Mahan Esfahani

Credit: Marco Borggreve

Credit: Marco Borggreve

‘You didn’t just wake up, did you?’ After many Facebook messages, negotiating times here and there to try and arrange a convenient time to talk, my phone finally buzzes unannounced on a Saturday morning, causing me to leap up and grab the nearest notepad. Turns out he’s quite an early bird. ‘I can’t really sleep for more than five hours,’ he muses, which must be helpful given his crazily busy schedule.

I speak to Mahan Esfahani just a week after him signing with Deutsche Grammophon. As a soloist he has already sold out Cadogan Hall, in addition to having played with orchestras such as the Academy of Ancient Music and the Orchestra of the Age of Enlightenment. Having witnessed a performance of his a week earlier in Bristol, I now get to witness this lighting-fast personality first-hand.

Esfahani is frank, yet well-informed. He thinks out loud, following through an idea or concept to its natural conclusion, ideas spilling out of him at speed; yet somehow it would feel wrong to ask him to slow down. You feel like you should rise up to his pace, rather than bringing him down to yours. I ask him, ‘Why the harpsichord? Did it come from the piano?’ and his passion for the instrument to be considered on its own terms is evident from the outset.

‘Personally, I don’t think it’s useful to talk about the harpsichord in relation to the piano. (I’m not saying you’ve got a bad question here, I’m just postulating.) It’s just like whenever you play the Goldberg Variations and someone mentions Glenn Gould. Why?

‘Why the harpsichord? I just like it. I just heard it one day and loved the sound. It’s just another instrument – and it’s a beautiful instrument.’

Despite facing such an inherently unstable career choice as Professional Harpsichordist, he is calm and pragmatic. ‘For a long time I spent many hours trying to assure people that it’s a serious thing. For a long time I was trying to justify myself, but once I stopped doing that it was so much better.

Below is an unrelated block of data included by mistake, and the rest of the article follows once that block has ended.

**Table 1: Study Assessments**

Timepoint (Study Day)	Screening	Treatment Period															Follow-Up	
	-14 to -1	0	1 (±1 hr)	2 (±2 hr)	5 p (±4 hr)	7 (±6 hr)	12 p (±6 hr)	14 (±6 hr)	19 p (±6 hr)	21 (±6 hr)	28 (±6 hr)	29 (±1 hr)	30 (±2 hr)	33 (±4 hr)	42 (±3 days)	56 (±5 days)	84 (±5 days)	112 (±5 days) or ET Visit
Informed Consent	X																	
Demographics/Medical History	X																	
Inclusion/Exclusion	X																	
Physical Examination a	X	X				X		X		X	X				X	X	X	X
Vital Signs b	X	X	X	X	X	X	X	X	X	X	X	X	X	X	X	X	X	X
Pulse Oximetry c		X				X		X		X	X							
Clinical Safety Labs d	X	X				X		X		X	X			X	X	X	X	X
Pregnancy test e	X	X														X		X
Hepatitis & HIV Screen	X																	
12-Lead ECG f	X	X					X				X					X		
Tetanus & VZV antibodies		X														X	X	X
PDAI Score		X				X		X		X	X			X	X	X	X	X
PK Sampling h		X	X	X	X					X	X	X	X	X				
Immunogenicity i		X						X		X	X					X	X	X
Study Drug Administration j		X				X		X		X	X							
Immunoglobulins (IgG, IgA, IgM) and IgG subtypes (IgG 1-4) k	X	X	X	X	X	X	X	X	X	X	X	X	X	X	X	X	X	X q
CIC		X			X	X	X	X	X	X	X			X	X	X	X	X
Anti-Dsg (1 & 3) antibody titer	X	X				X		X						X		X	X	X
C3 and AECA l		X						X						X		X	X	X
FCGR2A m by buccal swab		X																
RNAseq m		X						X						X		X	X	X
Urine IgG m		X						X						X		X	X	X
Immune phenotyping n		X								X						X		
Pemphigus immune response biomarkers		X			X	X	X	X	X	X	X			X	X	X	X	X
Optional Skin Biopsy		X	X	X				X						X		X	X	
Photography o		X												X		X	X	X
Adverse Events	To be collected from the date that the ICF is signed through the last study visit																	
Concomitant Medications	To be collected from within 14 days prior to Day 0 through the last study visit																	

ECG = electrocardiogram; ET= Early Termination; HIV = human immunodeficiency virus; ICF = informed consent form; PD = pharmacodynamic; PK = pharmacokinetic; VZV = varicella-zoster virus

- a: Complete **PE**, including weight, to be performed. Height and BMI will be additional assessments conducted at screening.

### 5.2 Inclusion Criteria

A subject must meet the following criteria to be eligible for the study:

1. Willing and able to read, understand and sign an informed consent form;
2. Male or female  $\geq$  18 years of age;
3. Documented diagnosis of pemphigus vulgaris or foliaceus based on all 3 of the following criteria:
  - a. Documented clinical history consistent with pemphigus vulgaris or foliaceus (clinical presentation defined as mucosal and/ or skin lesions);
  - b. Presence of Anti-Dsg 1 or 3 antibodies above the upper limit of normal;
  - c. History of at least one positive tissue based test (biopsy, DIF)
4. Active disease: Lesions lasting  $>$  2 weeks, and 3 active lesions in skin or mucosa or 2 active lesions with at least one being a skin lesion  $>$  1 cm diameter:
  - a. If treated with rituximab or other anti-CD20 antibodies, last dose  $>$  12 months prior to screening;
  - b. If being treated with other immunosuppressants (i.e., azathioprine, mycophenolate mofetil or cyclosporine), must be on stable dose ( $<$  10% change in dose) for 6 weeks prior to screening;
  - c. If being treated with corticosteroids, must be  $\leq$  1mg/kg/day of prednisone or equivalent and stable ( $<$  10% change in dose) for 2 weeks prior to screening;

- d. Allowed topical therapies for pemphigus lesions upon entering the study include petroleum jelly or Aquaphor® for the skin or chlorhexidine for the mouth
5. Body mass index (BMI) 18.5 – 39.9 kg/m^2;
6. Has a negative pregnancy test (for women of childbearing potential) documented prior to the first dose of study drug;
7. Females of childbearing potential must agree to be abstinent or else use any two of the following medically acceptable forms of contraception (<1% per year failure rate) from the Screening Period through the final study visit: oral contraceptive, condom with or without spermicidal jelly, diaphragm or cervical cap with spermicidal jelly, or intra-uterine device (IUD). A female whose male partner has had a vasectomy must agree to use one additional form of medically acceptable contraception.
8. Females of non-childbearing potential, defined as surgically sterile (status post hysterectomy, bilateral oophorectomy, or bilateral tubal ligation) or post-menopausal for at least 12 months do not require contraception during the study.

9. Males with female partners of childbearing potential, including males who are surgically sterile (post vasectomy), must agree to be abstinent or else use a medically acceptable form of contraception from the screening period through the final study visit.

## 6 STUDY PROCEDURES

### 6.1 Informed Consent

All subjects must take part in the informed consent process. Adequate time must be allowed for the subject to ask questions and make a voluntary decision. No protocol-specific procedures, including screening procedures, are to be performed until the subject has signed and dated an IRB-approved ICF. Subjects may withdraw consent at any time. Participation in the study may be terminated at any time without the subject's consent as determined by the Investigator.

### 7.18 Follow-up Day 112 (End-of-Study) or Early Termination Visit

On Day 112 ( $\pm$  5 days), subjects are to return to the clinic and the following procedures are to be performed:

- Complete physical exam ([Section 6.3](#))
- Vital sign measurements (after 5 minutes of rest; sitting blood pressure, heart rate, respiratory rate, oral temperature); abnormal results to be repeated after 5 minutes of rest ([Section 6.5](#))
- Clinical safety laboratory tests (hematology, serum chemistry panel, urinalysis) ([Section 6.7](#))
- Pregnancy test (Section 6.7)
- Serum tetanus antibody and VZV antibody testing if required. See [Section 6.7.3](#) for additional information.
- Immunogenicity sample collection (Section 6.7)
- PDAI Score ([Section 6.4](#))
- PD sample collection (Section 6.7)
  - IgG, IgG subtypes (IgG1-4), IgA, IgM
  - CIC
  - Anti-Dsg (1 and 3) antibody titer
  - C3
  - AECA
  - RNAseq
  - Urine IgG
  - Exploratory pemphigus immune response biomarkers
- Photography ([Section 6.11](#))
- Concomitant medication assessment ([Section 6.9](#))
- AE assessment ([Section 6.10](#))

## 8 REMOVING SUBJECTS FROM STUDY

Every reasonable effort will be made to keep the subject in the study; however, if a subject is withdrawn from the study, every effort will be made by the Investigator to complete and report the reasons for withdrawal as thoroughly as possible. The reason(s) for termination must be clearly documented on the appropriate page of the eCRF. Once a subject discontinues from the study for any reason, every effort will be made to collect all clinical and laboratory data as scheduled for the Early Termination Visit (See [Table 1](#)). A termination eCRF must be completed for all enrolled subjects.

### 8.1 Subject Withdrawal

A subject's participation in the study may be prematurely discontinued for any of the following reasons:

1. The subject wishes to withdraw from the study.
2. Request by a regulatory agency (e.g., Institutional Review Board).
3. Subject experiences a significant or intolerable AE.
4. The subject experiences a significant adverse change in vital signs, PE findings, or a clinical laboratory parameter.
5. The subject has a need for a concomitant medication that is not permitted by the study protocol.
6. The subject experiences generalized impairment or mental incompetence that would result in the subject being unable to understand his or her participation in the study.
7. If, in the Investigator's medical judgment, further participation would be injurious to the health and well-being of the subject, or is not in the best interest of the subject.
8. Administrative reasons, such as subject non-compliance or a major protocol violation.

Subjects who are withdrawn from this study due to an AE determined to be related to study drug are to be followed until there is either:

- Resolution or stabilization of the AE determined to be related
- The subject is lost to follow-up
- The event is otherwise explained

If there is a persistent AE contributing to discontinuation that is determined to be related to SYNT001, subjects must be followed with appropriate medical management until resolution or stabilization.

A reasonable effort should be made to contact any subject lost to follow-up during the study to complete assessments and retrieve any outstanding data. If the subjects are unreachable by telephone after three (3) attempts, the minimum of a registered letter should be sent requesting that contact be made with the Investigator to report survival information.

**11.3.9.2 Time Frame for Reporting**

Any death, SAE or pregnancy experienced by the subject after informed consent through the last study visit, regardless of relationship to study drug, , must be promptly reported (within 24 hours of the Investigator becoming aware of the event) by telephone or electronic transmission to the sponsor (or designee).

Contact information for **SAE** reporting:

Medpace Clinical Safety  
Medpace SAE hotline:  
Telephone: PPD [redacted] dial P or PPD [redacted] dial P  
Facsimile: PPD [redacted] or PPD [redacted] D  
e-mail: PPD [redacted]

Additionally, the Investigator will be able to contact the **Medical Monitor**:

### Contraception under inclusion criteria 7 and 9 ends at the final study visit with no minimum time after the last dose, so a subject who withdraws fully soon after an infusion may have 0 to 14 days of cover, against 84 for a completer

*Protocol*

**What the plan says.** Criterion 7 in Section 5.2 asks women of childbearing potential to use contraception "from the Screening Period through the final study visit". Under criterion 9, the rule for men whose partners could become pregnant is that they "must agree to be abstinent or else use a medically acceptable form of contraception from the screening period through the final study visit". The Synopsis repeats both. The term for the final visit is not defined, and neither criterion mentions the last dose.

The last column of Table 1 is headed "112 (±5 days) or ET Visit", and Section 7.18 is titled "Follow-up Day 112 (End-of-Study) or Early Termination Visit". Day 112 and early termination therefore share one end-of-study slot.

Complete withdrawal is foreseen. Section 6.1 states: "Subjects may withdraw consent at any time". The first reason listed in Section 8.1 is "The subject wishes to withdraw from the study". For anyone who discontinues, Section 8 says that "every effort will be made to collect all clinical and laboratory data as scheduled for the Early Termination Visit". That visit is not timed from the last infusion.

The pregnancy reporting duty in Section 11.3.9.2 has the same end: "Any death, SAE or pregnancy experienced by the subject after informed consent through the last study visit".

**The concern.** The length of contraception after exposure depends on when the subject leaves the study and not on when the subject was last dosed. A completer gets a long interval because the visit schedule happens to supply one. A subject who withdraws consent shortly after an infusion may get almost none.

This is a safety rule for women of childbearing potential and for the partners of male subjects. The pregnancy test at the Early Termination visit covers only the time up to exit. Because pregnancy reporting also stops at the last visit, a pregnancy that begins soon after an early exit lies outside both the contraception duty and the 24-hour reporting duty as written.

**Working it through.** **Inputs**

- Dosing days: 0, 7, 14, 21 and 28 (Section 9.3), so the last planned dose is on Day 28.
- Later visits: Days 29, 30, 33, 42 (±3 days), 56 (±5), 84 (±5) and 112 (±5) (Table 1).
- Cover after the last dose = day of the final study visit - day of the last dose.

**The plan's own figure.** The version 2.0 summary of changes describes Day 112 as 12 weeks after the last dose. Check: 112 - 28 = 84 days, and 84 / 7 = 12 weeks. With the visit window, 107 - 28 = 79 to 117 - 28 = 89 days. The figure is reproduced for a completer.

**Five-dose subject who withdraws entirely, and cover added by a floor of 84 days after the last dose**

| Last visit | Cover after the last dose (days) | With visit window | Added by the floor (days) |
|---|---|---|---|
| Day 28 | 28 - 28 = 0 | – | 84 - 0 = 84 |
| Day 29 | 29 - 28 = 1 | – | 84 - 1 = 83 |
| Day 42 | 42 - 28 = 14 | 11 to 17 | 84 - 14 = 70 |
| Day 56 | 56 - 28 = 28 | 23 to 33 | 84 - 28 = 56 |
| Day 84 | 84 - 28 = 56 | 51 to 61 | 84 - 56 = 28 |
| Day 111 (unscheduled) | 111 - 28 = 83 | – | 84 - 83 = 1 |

‘For me, it’s not about compromising. It sounds cliché, but music really is about sharing something with people, having that conversation. There’s something almost voyeuristic about it. I fess up to not being cool – but I’m ok with that.’

Even within the classical world, the harpsichord has a certain antiquated image – but instead of speaking of a ‘fight’ or ‘mission’ to change this image, Esfahani simply asks that people view it on its own terms, solidly in this century – and why shouldn’t we?

‘When I say the harpsichord is ‘just another’ instrument, I don’t mean it’s ‘different’. The actual mechanism is different, yes, but it just provides a new medium for sound, and many composers in the twentieth and twenty-first centuries have responded honourably to this.’

Reassuringly, as a harpsichordist, he doesn’t believe classical music is dead – but he also doesn’t believe in the divide created between old and new.



‘I try to reengage with music in my own time as well as old music. I don’t think old music is dead. There seems to be an obsession with Old Music Being Dead. In Iranian culture, calling someone ‘old lady’ or ‘old man’ is a sign of respect. In the West, it shows a lot how this difference is viewed. I called someone ‘Grandfather’ when I helped him off the train the other day [in London] and he took such offence! It’s such a big difference of cultures.

‘I play contemporary music because I like to. I hate it in people’s biographies when it says ‘he/she is a champion of new music’ – as if they have to battle and defeat it. What if I just choose to play old music? Fads, I’m not big on. I just tend to play what I enjoy.’

So how to convince people it’s worth listening to? Two of my previous interviewees – Avi Avital and Martynas Levickis – had the challenge of taking an instrument with large folk connotations and putting it in the concert hall. The challenge Esfahani faces is not one of stature – the harpsichord has long associations of grandeur and opulence – but of relevance. And he believes the solution is simpler than it first appears.

‘In this century, the Polish harpsichordist Vanda Landowska, and my own teacher, Zuzana Růžičková, took the harpsichord into the modern sphere. Although I think historical performance is important, it’s also important to communicate to the average listener. How do you speak to the average listener? He’s not dumb – talk to him like an adult!’

Official Website

Mahan Esfahani performs JS Bach’s Chromatic Fantasy in D Minor, BWV 903

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